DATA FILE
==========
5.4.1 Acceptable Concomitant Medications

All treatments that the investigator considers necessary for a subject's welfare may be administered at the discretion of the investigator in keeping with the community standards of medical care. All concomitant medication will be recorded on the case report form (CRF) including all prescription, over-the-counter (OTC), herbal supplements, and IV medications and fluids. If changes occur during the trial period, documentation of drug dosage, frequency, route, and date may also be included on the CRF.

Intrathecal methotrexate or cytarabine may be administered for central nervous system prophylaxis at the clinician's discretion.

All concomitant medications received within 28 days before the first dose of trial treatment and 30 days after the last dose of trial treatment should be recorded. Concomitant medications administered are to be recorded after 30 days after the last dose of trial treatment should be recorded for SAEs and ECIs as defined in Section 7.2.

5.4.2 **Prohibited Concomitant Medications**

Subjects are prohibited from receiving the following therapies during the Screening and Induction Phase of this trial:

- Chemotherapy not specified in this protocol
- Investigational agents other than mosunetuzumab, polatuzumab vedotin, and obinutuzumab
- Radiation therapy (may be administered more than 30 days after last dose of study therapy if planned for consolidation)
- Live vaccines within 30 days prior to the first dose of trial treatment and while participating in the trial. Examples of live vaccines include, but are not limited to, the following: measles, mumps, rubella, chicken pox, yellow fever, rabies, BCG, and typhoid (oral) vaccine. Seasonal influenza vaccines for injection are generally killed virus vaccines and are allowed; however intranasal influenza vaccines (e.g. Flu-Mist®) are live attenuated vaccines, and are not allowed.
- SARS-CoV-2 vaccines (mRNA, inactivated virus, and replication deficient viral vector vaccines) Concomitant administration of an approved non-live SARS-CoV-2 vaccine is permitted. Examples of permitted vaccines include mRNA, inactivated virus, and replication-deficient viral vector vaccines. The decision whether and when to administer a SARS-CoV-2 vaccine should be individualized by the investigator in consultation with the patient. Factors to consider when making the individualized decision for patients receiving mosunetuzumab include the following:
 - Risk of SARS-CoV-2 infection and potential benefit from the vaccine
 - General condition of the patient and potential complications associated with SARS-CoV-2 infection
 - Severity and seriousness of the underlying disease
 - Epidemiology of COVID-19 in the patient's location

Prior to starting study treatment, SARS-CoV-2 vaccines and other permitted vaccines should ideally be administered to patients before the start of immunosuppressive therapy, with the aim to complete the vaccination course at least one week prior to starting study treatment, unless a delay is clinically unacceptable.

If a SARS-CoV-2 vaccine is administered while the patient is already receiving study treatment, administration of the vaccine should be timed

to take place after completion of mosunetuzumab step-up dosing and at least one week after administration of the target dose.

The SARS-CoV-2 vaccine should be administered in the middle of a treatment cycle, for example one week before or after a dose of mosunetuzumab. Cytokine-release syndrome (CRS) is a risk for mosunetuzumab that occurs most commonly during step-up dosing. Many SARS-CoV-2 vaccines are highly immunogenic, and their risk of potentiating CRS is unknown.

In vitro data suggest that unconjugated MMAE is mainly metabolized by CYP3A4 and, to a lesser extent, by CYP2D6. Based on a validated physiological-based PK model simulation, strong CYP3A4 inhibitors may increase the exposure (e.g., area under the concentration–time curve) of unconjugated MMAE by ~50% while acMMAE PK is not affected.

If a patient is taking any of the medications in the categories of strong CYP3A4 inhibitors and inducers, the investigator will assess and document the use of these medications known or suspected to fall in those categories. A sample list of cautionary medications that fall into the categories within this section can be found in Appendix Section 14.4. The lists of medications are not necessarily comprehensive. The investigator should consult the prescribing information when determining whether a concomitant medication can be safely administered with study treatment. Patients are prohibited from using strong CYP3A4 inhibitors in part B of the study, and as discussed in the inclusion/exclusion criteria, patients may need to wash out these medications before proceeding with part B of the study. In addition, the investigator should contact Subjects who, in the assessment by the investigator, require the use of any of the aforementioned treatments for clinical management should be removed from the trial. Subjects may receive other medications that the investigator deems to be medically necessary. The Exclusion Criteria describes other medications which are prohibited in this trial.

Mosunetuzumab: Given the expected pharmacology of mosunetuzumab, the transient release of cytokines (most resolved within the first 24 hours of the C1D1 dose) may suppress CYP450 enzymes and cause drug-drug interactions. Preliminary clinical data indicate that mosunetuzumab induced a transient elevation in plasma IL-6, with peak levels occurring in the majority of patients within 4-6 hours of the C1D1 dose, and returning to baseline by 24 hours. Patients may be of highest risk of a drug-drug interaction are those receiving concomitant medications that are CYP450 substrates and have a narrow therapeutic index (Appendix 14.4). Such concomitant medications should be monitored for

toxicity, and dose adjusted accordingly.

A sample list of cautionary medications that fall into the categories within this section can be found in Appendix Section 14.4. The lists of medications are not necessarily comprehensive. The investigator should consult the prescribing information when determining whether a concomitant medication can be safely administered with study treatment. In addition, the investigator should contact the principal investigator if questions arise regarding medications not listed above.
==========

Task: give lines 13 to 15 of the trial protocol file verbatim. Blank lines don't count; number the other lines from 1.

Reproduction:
 - General condition of the patient and potential complications associated with SARS-CoV-2 infection
 - Severity and seriousness of the underlying disease
 - Epidemiology of COVID-19 in the patient's location